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Go Big on Education

Five Big Ideas for the Senate to Put in Federal Education Law

Jeremy Ayers outlines five big policy ideas the Senate should put in its bill to ensure the next ESEA is big and bold enough to improve the education system and our economy.

A teacher leads a global history class in New York City. The next version of the Elementary and Secondary Education Act should authorize competitive innovation grants  to improve the effectiveness of school personnel already in the  classroom, as well as those currently being trained. (AP/Richard Drew)
A teacher leads a global history class in New York City. The next version of the Elementary and Secondary Education Act should authorize competitive innovation grants to improve the effectiveness of school personnel already in the classroom, as well as those currently being trained. (AP/Richard Drew)

Next week the Senate Health, Education, Labor, and Pensions Committee is scheduled to vote on a bill to reauthorize the Elementary and Secondary Education Act, or ESEA. ESEA should have been updated back in 2007, so the Senate’s action on a comprehensive reauthorization is welcome—particularly in contrast to the House’s piecemeal approach. But in an antigovernment climate where many conservatives decry federal involvement in education (or any issue), the committee may be tempted to take the wrong approach and pass a modest bill.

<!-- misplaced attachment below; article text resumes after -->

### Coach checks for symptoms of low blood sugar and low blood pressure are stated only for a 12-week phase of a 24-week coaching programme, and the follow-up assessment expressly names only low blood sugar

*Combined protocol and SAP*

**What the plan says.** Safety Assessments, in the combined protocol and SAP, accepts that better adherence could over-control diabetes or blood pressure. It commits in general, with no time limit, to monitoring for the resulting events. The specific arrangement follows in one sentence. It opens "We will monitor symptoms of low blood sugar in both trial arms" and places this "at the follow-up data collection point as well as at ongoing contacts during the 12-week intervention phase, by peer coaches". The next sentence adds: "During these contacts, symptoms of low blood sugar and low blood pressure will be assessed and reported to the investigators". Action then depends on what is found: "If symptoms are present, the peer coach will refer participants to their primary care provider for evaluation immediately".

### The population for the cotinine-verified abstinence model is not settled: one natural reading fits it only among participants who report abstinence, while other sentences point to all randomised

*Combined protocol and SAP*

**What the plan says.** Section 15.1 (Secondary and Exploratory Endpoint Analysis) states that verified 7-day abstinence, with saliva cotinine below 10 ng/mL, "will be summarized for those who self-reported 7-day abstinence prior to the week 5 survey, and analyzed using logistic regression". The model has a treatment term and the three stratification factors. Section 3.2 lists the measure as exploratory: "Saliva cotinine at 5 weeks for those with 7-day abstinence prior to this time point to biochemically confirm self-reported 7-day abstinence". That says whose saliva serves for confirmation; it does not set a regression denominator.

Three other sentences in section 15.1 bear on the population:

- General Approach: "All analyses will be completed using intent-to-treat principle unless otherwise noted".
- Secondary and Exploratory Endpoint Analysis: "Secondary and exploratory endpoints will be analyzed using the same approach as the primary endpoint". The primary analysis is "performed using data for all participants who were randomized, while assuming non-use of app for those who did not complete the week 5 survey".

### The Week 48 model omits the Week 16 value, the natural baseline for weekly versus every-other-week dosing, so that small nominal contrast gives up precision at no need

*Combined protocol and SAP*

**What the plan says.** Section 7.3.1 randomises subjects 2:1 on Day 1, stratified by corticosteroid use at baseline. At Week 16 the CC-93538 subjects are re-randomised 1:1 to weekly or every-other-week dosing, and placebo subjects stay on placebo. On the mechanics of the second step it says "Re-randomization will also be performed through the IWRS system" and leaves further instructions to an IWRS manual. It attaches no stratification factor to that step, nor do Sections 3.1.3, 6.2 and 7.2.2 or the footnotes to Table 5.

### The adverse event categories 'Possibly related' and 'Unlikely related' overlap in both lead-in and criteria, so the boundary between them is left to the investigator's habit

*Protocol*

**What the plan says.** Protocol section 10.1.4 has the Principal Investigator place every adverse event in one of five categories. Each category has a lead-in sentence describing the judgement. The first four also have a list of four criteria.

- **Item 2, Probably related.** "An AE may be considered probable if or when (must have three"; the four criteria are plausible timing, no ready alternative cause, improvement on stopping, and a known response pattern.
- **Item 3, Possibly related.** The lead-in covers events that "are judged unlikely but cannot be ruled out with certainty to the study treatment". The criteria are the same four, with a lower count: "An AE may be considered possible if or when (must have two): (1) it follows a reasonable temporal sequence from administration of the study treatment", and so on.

The stakes are too high for our students and our economic growth to tinker around the edges of education reform. Only 35 percent of eighth graders read at grade level, most high schools graduate little more than two-thirds of students on time, and only one-fourth of high school graduates are prepared for college.[1] Yet reducing the nation’s dropout rate by half in 2010 would add $5.6 billion in increased spending, $19 billion in increased home sales, 54,000 new jobs, $9.6 billion in economic growth, and $713 million in increased tax revenue.[2] And raising achievement levels in the United States to those of other industrialized nations could increase our GDP by $1.3 trillion to $2.3 trillion.[3]

Below are five big policy ideas the Senate should put in its bill to ensure the next ESEA is big and bold enough to improve the education system, and thus our nation’s economy. The Center for American Progress laid out these ideas in detail in June of this year as a way the federal government can support and encourage education reform across the country.